Members Can Post Anonymously On This Site
NASA / Kevin Davis and Chris Coleman In this photo, NASA’s Space Launch System (SLS), carrying the Orion spacecraft, lifts off the pad at Launch Complex 39B at the agency’s Kennedy Space Center in Florida at 1:47 a.m. EST on Nov. 16, 2022. Set on a path to the Moon, this officially began the Artemis I mission.
Over the course of 25.5 days, Orion performed two lunar flybys, coming within 80 miles (129 kilometers) of the lunar surface. At its farthest distance during the mission, Orion traveled nearly 270,000 miles (435,000 kilometers) from our home planet. On Dec. 11, 2022, NASA’s Orion spacecraft successfully completed a parachute-assisted splashdown in the Pacific Ocean at 12:40 p.m. EST as the final major milestone of the Artemis I mission.
Artemis I was the first in a series of increasingly complex missions that will enable human exploration at the Moon and future missions to Mars. Following the success of Artemis I, humans will fly around the Moon on Artemis II.
Image Credit: NASA/Kevin Davis and Chris Coleman
View the full article
By European Space Agency
When future astronauts explore Mars’s polar regions, they will see a green glow lighting up the night sky. For the first time, a visible nightglow has been detected in the martian atmosphere by ESA’s ExoMars Trace Gas Orbiter (TGO) mission.
View the full article
1 min read
One Year of Spritacular Science!
Have a camera? The Spritacular project needs your help capturing images of sprites and other Transient Luminous Events (TLEs) above thunderstorms. Credit: Rachel Lense. Gigantic Jet Image Credit: Frankie Lucena Sprites, those beguiling electrical flashes of light above thunderstorms, raise so many questions: Why do they take the shapes they do? What conditions in the upper atmosphere trigger them? How do sprites affect Earth’s global electric circuit, and what is their contribution to the energy in Earth’s upper atmosphere? On October 26, 2022, NASA’s Spritacular project began asking volunteers to help answer these questions. Happy Birthday, Spritacular!
“It has been an amazing journey,” said Dr. Burcu Kosar, space physicist at NASA’s Goddard Space Flight Center in Greenbelt, Maryland and Spritacular principal investigator. “Our community is growing steadily. We have been so thankful for all the participation so far.”
The project has 308 volunteers that have contributed 189 observations from 13 different countries. The database analysis is underway, so stay tuned for some exciting research outcomes!
Have a camera? Join the chase of sprites from the ground, engage with our global community of observers, and contribute your observations for NASA Science!
NASA’s Citizen Science Program:
Learn about NASA citizen science projects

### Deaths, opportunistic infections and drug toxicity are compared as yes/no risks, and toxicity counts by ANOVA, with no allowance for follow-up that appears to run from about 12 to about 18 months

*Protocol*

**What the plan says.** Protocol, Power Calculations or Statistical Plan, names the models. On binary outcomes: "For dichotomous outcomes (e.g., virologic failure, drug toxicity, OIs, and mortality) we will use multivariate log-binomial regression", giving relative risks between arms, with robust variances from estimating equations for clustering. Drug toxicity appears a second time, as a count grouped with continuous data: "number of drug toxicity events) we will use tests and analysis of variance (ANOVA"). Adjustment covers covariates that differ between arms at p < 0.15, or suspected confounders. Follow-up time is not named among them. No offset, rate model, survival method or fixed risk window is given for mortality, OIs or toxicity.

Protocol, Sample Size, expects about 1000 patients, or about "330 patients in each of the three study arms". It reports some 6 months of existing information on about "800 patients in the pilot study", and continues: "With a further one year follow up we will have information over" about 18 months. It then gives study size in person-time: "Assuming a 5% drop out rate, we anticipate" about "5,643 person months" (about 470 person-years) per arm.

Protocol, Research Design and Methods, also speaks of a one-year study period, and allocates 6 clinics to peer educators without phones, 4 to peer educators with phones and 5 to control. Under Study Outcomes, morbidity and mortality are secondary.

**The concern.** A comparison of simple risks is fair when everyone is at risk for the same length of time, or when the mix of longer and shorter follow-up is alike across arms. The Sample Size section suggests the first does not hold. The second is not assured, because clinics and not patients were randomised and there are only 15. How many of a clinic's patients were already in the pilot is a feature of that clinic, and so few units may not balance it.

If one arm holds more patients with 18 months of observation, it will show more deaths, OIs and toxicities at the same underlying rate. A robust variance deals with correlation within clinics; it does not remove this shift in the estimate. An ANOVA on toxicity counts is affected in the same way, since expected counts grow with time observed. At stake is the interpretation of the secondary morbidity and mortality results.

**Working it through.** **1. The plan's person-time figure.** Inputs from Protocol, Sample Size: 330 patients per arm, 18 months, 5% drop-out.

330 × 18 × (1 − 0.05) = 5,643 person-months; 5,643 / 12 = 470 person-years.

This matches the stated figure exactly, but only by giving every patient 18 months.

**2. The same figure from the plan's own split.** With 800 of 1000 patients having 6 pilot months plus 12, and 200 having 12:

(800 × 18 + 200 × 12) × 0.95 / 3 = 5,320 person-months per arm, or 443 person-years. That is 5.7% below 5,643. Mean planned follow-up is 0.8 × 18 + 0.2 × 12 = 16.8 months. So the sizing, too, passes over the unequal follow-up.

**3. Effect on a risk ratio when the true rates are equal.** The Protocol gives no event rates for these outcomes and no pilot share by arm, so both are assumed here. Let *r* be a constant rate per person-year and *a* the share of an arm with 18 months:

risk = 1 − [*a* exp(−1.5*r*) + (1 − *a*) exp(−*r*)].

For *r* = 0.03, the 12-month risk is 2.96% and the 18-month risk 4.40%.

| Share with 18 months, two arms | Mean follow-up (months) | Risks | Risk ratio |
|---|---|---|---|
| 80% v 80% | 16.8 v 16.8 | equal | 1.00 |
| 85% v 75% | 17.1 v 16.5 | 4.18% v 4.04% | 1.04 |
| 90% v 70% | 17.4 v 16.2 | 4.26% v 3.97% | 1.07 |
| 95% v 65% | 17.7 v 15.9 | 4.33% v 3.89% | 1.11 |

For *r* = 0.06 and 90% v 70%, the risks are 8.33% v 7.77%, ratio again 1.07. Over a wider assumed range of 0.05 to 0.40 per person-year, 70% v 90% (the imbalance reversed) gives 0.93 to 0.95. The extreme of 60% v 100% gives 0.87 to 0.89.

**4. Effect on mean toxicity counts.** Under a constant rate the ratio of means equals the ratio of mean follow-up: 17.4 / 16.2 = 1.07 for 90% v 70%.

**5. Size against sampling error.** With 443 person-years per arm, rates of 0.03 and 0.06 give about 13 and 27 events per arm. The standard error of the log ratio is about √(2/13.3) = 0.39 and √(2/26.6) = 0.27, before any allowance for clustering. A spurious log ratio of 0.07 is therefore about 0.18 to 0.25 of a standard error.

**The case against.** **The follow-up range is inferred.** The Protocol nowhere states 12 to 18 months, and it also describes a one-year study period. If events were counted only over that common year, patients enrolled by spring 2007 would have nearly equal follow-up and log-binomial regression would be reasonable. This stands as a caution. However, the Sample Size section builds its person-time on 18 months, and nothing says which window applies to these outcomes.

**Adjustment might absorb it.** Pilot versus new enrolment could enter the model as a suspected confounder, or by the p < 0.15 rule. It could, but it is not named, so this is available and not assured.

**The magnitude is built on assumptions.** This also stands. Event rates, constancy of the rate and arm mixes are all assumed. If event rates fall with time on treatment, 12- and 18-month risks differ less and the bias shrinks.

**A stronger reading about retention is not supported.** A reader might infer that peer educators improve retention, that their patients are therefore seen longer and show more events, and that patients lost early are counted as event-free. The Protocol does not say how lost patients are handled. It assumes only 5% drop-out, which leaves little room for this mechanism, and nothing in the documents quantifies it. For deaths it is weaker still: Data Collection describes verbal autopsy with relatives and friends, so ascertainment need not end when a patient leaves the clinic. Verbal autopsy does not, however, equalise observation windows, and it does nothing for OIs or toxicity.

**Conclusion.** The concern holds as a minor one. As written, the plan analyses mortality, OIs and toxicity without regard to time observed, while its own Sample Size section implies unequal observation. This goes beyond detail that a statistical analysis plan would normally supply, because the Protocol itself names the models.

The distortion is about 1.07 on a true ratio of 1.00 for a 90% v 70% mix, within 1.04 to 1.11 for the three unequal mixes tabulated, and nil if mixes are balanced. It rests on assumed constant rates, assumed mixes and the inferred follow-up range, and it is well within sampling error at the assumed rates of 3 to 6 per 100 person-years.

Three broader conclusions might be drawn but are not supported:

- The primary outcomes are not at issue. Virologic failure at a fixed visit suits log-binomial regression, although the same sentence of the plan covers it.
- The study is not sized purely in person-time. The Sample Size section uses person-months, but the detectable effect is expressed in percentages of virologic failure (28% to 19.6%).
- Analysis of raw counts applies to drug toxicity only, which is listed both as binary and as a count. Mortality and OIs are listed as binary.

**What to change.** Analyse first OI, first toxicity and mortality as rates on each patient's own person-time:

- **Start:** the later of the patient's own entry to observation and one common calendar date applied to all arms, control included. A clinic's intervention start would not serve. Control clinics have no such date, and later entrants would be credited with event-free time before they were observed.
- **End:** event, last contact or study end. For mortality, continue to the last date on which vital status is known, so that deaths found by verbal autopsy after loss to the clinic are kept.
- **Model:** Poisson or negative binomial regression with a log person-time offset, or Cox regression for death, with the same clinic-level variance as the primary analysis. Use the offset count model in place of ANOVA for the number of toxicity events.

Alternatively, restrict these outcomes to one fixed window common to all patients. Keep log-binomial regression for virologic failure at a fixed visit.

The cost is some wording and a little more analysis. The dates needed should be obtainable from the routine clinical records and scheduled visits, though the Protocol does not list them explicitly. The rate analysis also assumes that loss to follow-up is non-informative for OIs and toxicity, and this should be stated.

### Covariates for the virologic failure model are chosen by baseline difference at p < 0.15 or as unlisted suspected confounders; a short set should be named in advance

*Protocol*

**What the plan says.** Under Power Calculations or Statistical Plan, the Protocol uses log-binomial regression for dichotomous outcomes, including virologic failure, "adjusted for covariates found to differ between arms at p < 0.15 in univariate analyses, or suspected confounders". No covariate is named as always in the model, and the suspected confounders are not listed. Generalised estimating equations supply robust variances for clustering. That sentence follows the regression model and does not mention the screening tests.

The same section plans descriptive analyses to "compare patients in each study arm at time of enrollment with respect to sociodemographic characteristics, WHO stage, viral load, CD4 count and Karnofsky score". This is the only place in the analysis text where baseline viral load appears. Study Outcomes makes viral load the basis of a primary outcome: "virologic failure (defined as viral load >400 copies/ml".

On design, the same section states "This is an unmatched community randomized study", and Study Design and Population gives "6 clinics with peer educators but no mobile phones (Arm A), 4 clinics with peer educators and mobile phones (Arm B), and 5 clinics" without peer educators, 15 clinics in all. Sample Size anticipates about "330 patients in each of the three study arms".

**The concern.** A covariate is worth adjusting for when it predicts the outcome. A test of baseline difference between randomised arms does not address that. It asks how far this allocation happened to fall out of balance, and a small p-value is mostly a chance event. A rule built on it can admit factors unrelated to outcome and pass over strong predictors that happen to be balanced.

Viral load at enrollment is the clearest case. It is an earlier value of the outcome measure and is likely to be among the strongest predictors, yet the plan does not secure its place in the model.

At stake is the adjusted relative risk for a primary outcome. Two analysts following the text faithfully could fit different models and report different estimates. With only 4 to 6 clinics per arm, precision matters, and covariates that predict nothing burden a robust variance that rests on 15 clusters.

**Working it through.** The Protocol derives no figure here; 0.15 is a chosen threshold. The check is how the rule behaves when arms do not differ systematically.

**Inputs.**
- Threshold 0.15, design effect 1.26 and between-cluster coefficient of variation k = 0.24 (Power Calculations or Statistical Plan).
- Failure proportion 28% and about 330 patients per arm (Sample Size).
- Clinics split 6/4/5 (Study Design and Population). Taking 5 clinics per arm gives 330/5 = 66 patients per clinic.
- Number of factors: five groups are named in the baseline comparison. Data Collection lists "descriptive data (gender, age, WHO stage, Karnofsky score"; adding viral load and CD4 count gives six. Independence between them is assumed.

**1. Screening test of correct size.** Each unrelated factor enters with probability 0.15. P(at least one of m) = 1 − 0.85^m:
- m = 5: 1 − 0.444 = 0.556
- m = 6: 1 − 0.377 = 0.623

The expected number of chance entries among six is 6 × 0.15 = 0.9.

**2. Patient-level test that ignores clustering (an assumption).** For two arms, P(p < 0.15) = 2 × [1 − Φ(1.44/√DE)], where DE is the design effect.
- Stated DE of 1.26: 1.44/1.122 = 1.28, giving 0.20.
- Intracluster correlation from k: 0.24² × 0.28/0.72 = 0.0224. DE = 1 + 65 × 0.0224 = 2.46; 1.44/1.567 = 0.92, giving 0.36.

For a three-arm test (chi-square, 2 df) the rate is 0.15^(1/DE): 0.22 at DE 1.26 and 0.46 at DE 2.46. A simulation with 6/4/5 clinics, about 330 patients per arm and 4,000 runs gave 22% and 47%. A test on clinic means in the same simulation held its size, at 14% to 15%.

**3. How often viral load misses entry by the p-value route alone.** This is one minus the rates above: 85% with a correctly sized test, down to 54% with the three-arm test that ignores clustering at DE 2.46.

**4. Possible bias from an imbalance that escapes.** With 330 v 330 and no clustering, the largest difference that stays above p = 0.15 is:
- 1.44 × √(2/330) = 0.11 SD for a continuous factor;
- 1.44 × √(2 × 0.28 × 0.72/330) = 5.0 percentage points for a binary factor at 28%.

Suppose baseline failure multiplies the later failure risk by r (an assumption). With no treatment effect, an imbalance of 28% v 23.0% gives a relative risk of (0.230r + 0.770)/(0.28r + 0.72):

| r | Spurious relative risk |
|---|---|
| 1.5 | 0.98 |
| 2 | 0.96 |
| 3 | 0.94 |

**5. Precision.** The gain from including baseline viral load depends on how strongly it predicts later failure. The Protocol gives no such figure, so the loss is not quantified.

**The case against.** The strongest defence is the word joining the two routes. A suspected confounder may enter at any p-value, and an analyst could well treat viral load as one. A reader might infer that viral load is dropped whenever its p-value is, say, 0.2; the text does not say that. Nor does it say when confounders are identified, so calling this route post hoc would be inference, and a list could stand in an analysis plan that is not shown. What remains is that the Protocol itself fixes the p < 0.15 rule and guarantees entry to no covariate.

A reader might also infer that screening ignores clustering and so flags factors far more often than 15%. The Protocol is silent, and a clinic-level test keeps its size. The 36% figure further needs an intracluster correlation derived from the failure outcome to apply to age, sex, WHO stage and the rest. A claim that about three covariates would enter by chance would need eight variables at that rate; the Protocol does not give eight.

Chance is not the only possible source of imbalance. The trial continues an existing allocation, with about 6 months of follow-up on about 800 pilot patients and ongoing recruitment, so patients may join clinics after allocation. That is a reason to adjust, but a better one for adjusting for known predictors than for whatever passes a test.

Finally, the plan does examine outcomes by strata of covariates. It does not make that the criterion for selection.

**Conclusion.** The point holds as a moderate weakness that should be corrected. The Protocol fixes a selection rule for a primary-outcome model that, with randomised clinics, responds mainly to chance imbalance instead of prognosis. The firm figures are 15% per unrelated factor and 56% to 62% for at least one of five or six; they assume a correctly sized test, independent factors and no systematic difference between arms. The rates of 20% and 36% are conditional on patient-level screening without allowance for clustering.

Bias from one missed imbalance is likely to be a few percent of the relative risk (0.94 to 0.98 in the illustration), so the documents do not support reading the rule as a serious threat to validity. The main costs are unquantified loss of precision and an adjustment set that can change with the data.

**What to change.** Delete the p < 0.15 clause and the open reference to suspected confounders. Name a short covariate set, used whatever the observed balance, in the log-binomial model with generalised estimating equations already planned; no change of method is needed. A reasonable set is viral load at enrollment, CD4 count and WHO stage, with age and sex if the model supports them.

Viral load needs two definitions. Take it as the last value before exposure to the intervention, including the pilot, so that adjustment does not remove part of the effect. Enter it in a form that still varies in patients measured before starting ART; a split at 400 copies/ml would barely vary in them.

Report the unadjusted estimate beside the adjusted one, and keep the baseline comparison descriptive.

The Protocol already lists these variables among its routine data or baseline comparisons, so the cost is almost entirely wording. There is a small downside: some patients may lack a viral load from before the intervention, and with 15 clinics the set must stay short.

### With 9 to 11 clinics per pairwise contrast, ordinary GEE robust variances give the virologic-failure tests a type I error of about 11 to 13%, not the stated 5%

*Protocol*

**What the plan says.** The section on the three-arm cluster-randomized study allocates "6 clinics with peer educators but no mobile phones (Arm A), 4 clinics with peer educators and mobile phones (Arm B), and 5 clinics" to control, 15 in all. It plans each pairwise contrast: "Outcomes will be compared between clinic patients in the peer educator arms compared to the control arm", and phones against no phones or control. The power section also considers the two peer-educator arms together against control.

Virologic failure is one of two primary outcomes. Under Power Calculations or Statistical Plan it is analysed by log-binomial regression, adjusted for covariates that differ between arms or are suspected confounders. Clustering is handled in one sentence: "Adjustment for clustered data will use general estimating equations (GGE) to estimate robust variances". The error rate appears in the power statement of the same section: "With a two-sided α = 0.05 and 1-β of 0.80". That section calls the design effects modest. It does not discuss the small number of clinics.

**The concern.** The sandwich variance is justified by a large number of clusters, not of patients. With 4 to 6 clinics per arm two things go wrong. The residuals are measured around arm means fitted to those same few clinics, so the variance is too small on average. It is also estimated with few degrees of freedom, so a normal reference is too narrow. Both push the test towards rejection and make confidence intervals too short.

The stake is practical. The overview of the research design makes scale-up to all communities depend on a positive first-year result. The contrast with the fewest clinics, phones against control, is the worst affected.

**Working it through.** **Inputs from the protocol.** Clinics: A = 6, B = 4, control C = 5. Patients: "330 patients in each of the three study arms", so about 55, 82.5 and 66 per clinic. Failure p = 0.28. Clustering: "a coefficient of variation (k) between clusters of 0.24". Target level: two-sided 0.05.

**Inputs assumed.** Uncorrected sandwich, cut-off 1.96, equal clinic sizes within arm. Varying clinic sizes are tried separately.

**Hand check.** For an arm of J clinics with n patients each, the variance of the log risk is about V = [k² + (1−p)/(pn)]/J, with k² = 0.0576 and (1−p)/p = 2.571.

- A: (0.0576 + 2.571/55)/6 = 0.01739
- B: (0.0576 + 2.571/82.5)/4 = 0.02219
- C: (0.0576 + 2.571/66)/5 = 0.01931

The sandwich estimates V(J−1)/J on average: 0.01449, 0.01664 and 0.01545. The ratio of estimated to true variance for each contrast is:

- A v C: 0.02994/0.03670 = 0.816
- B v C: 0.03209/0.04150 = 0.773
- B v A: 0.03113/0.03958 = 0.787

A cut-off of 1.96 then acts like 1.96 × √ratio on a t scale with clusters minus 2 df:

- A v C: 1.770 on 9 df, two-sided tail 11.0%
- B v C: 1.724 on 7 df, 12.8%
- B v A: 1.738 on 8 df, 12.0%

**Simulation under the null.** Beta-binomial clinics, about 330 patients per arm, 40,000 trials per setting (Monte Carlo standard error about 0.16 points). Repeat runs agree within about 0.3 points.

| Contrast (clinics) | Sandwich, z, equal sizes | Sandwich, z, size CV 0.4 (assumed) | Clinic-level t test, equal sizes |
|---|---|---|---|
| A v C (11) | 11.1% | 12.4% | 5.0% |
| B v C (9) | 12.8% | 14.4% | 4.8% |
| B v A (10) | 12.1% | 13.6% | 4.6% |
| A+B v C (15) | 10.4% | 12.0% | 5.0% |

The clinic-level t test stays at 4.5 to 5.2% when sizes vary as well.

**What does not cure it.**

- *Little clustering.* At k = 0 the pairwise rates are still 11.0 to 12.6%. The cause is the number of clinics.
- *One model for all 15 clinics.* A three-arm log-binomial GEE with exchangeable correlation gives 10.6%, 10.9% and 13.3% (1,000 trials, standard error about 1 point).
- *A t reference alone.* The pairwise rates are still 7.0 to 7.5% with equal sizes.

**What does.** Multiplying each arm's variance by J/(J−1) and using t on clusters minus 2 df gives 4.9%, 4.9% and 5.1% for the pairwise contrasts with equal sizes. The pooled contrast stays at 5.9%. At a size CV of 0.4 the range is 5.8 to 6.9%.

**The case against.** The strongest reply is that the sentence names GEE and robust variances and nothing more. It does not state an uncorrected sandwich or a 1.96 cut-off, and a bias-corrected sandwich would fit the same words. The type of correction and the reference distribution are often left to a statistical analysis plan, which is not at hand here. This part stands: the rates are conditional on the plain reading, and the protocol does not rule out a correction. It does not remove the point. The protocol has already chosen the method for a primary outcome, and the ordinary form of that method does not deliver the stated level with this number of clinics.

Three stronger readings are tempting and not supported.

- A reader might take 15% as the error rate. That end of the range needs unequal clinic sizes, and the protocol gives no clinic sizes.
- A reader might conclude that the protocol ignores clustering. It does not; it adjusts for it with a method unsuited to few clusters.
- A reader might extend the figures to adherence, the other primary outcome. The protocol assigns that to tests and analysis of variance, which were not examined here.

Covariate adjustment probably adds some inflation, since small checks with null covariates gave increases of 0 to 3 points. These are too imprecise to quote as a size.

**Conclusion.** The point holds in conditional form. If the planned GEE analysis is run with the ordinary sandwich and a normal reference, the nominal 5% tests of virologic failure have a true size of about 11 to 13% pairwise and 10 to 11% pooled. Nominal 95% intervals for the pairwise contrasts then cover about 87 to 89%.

Facebook logo @DoNASAScience @DoNASAScience Share
Last Updated Nov 06, 2023 Related Terms
Citizen Science Earth Science Heliophysics View the full article
The first crew to take part in a yearlong NASA Mars analog mission reached a milestone of 100 days inside the 1,700-square-foot habitat on October 3.
The four person, volunteer crew entered the CHAPEA (Crew Health and Performance Exploration Analog) habitat at NASA’s Johnson Space center in Houston on June 25 to begin a 378-day Mars surface simulation.
Throughout their mission, the crew is carrying out different types of mission activities future astronauts will take part in during a human Mars mission, including simulated spacewalks, robotic operations, habitat maintenance, personal hygiene, exercise, and crop growth.
While the CHAPEA crew is also simulating Mars-realistic communication delay of up to 22-minutes one-way, they have periodically captured and shared images of their experience.
Nathan Jones, CHAPEA mission 1 medical officer, gives Anca Selariu, CHAPEA mission 1 science officer, the first haircut inside the simulated Mars habitat.NASA/CHAPEA crew Nathan Jones participates in a simulated “Marswalk” inside the 1,200 square foot sandbox, which is connected to the habitat through an airlock.NASA/CHAPEA crew CHAPEA crew members Ross Brockwell and Anca Selariu complete geology work using the glovebox inside the habitat.NASA/CHAPEA crew NASA is leading a return to the Moon for long-term science and exploration. Through Artemis missions, NASA will land the first woman and first person of color on the Moon, using innovative technologies to explore more of the lunar surface than ever before. Lessons learned on and around the Moon and activities like CHAPEA on the ground will prepare NASA for the next giant leap: sending astronauts to Mars.
3 min read NASA Mars Analog Crew to Test Food Systems, Crop Growth
Article 3 months ago 1 min read First CHAPEA Crew Begins 378-Day Mission
Article 3 months ago 5 min read NASA Selects Participants for One-Year Mars Analog Mission
Article 3 months ago View the full article
Check out these Videos